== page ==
A peep into the medical corridors

A nuanced analysis of the medical pedagogy highlights the existing lacunae in understanding homosexuality. A recent questionnaire based study conducted in Mumbai, India highlighted the inadequate understanding of homosexuality amongst the medical graduates and interns (4), a sensibility that is amiss in most doctors despite being trained in the premiere medical institutes. A medical professional deals with the impression of homosexuality being an illness that needs cure. Homosexuality is taught to be a sexual perversion and thereby people seeking counselling or medical assistance are generally ‘managed’ through psychiatric medications and psychotherapies to ‘treat the disorder’. The protocol of referring a confused adolescent seeking help, directly to a shrink makes the individual further confused, scared and often self-stigmatized. The resistance to being tagged as a psychotic-neurotic, being given psychotropic medications and fear of social ostracisation often leads to an individual being locked in one’s shell.

Over past 100 years, one can trace how the medical world has suggested various treatment options for this ‘pathology’, some of them being too brutal. Ranging from surgical approaches like castration and transplantation of testicular tissue from a heterosexual man, hypothalamotomies to hormonal manipulations making men more masculine, various approaches have failed(5). Psychiatry practices have treated homosexuals with antipsychotics and antidepressants besides classical conditioning by negative reinforcement and other such, at least mildly-inhuman, therapies. It is often the fear of this ‘abnormalcy’ defined within the medical paradigm that restricts individuals and couples to seek assistance from peers/ society to resolve conflicts around sexuality.  It is the same that happened to the girl whose colleagues (all doctors) were oblivious of the challenges the couple faced in making their marriage work!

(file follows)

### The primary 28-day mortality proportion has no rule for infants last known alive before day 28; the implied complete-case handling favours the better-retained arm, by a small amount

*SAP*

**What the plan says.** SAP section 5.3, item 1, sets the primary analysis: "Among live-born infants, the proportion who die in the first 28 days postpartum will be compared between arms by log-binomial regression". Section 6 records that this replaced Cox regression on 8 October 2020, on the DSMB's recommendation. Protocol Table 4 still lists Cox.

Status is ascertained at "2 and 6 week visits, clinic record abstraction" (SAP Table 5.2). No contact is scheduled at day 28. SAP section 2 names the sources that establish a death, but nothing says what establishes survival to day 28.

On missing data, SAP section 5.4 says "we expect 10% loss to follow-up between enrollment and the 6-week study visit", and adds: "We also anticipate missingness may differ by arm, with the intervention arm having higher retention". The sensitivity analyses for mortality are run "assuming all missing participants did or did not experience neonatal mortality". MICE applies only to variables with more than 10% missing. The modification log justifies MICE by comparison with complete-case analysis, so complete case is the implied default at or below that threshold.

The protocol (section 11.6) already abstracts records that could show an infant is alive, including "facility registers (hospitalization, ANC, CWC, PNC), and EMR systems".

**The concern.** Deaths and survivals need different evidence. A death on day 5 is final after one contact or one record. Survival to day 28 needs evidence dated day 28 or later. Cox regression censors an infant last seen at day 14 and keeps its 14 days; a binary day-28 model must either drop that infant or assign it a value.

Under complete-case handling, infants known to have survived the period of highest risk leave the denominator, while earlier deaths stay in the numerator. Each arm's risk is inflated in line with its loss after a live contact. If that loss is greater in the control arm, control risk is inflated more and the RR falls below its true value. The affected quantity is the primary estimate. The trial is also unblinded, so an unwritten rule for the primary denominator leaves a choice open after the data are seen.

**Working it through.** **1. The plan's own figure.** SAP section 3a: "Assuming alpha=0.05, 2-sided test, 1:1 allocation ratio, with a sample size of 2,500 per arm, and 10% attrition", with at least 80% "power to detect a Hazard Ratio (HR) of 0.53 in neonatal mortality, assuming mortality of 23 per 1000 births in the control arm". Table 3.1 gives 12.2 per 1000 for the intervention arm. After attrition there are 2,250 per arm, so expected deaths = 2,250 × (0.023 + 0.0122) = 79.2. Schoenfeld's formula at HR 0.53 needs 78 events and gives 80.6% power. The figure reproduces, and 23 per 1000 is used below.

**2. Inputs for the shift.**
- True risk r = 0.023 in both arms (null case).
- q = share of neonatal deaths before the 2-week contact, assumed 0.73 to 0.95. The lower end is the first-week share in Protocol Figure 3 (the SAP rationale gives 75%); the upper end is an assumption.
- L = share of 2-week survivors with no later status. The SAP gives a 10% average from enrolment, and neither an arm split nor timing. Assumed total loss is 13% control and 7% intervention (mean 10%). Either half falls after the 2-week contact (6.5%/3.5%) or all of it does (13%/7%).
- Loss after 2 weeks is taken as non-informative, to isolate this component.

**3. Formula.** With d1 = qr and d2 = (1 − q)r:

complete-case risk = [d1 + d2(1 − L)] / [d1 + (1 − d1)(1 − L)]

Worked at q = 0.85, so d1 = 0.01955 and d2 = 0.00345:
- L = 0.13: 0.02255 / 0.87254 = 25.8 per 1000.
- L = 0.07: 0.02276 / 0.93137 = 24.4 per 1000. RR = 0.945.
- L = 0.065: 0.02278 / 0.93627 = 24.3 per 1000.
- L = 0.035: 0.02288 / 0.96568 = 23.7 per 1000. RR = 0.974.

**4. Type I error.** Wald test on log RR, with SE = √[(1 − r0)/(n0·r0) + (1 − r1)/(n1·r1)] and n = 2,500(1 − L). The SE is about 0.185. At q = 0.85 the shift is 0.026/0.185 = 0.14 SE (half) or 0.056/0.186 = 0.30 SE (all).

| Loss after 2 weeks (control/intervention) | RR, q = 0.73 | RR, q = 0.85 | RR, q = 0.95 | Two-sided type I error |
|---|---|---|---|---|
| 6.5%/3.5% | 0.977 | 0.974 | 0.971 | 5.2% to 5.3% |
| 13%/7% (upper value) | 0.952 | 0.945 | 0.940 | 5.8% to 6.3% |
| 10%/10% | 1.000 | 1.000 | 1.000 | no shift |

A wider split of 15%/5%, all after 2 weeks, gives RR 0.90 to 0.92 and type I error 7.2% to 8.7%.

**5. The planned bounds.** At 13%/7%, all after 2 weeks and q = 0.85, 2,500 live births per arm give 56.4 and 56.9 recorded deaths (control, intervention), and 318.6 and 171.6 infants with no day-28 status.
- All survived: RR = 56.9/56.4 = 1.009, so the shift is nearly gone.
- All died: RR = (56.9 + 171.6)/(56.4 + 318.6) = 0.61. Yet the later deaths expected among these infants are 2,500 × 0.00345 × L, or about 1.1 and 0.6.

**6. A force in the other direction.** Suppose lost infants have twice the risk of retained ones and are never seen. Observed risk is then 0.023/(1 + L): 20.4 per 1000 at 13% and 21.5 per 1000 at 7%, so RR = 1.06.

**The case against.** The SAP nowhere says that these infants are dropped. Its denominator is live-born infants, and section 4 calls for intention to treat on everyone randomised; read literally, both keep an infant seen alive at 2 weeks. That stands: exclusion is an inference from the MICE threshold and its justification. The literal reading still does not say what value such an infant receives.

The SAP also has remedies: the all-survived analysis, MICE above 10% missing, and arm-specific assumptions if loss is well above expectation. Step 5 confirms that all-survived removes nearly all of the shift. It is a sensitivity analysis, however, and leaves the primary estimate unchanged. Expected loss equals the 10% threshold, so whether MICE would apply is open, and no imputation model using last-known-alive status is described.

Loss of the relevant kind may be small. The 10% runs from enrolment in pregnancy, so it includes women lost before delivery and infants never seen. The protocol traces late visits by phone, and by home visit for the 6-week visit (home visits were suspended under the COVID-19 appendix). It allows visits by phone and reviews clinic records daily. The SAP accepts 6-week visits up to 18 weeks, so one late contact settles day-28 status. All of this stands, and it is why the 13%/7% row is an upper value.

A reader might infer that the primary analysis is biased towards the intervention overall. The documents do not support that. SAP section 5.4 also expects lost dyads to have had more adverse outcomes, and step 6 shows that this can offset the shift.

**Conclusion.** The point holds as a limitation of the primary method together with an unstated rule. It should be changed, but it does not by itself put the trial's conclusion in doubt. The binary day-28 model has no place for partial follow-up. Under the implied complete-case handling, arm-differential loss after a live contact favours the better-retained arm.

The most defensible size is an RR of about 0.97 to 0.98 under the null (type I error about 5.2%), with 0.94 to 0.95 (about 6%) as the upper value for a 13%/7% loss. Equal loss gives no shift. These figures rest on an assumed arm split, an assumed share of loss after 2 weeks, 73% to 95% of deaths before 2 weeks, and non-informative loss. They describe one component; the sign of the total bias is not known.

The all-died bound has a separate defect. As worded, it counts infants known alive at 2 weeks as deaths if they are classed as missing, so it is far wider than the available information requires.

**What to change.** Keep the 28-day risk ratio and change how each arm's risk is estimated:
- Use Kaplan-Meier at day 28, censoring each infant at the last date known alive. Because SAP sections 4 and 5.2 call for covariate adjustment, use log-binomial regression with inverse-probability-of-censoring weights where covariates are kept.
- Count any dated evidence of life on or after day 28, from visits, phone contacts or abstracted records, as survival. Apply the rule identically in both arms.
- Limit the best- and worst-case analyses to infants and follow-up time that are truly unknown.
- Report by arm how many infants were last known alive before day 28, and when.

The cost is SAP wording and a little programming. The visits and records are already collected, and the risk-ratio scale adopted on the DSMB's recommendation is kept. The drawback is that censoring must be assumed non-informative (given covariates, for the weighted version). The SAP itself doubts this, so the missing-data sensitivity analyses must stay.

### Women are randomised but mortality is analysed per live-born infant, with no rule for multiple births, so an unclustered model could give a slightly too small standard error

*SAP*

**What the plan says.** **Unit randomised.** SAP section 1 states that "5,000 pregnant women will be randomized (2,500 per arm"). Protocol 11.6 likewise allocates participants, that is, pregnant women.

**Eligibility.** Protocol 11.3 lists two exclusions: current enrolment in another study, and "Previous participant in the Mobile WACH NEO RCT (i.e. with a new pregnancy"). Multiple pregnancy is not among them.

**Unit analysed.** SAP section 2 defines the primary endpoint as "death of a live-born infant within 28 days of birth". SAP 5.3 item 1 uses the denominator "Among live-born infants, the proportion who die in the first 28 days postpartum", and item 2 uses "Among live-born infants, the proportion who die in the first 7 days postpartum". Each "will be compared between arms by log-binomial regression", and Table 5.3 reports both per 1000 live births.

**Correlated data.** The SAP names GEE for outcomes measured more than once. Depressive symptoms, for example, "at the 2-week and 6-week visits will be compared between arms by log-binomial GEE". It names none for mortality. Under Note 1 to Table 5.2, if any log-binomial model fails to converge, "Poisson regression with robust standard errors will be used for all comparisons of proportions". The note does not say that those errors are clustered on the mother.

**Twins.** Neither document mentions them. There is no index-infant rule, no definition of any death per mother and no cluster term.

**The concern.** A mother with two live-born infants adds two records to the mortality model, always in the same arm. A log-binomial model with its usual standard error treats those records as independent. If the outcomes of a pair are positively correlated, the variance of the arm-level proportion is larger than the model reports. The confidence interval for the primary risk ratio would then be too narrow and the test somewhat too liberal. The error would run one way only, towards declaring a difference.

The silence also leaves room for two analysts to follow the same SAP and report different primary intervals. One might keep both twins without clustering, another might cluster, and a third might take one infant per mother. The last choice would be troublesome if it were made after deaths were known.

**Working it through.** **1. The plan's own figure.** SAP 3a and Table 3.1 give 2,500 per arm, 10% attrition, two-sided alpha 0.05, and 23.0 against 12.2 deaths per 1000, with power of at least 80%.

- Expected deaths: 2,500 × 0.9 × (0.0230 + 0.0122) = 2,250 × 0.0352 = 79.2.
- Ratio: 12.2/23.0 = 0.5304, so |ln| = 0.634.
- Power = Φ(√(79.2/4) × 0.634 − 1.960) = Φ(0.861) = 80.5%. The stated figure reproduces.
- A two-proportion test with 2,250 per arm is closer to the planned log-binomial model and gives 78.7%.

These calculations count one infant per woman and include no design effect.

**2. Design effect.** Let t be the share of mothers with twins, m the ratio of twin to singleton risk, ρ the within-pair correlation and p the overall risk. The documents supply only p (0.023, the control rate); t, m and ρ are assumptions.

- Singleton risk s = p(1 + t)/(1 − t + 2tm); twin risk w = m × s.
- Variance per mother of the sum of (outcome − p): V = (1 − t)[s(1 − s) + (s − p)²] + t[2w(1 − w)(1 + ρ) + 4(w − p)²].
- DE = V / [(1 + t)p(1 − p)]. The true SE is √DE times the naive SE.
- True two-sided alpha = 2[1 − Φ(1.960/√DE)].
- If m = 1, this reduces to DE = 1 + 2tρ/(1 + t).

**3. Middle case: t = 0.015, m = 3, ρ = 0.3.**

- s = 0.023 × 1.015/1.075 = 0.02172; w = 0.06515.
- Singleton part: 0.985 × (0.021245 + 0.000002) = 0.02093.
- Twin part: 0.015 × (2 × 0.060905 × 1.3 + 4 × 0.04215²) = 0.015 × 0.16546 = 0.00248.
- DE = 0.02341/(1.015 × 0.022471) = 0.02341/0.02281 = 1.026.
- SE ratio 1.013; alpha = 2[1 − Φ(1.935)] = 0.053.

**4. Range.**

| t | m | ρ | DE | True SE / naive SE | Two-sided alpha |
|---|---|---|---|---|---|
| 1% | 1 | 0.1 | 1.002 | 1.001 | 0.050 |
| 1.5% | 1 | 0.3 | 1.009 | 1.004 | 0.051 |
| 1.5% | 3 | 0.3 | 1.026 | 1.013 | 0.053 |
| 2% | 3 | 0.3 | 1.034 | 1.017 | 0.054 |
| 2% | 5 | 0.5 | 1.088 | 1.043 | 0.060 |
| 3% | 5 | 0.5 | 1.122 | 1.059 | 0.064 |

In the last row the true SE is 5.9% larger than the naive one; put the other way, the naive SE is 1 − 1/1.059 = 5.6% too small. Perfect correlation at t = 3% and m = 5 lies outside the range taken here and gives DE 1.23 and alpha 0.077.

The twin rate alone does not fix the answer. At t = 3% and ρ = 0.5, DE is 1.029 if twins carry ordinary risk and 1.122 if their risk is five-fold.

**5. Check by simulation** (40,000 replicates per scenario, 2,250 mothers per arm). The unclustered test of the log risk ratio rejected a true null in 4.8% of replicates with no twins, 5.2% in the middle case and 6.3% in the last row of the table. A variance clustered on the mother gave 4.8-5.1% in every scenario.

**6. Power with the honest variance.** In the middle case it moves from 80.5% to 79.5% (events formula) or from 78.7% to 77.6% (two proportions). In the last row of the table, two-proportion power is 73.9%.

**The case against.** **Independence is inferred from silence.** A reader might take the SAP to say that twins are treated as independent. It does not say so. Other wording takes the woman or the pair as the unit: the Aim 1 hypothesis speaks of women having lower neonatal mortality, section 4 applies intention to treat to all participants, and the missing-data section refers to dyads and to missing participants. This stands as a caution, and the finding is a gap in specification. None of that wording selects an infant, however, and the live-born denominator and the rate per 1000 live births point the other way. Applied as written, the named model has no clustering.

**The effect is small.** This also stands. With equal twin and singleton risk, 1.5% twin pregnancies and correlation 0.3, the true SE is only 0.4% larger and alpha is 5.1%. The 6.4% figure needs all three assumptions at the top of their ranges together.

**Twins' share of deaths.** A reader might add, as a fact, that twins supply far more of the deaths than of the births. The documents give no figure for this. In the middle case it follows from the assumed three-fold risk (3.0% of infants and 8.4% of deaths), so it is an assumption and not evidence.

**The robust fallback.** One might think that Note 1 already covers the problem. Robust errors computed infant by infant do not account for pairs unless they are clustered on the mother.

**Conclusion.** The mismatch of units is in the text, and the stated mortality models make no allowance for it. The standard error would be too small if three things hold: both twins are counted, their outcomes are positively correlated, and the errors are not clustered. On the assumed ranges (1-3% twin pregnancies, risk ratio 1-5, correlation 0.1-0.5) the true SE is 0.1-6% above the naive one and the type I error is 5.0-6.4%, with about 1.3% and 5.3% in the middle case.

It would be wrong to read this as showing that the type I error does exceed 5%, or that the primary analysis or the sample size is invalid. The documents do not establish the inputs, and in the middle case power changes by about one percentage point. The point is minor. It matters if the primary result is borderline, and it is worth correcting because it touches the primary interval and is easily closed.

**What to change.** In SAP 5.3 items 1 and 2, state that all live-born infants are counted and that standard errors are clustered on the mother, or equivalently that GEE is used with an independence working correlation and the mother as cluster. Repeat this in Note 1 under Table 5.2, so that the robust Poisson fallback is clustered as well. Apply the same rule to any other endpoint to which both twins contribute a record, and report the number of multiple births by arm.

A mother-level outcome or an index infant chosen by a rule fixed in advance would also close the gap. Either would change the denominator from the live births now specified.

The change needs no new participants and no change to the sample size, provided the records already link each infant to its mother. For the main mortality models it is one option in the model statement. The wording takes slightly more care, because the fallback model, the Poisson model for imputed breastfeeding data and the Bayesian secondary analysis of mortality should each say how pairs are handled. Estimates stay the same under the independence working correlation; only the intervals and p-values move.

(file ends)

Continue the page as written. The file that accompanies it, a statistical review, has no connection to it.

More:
Aggressive advocacy and open public discourse in the west has seen an increasing resistance to the so-called reparative therapies. While American Psychiatric Association (APA) decategorized homosexuality as a mental illness in 1973, yet the social taboos persist and so continues the relentless urge to biologically define homosexuality. The status in India is not entirely conducive to support diverse sexual orientation. The psychologists, while dealing with homosexuals, often express lack of empathy, distaste or anger (5).

This interplay of hierarchies within various institutions further erodes the social fabric, which already marginalizes the homo-sexuals. It is in this context that one can understand why the couple could never consummate marriage neither separate. The stigma and the fear instilled by various social institutions including marriage and medicine, which they very much were part of, rarely provides scope to freely express and explore their sexuality, forcing them to curl in their own niche and accept the social norms of heterosexual marriages, which may not work out eventually.

The question is: Is this the trajectory that our understanding of sexuality needs to take?

Onus is on us, the medical practitioners, to sensitize ourselves and not condone discriminatory approach, while counselling people with diverse sexual orientation. The medical discourse needs to be geared towards not being resistant but supportive of multiple sexual identities, in order to strengthen the social fabric and not merely straighten it.

Co-authored by Devileena Bose


1) Human Rights Watch. This Alien Legacy. The origins of “Sodomy” Laws in British Colonialism. http://www.hrw.org/sites/default/files/reports/lgbt1208_webwcover.pdf. Accessed April 27, 2015.
2) Devdutt. Did Homosexuality exist in ancient India?  http://devdutt.com/blog/did-homosexuality-exist-in-ancient-india.html. Accessed April 27, 2015.
3) PBS Frontline. The invention of heterosexuality by Jonathan Ned Katz. http://www.pbs.org/wgbh/pages/frontline/shows/assault/context/katzhistory.html. Accessed April 27, 2015.
4) Banwari G, Mistry K, Soni A, Parikh N, Gandhi H. Medical students and interns’ knowledge about and attitude towards homosexuality. J Postgrad Med. 2015;61(2):95-100.
5) Narrain A, Chandran V. It’s not my job to tell you, it’s okay to be gay: Medicalisation of Homosexuality, a queer critique. Medicalisation of Sexual Orientation and Gender Identity-a human rights resource book. New Delhi: Yoda Press. Forthcoming. 2009.

  • Gaurav Singhal

    Very well written article Saurabh! 🙂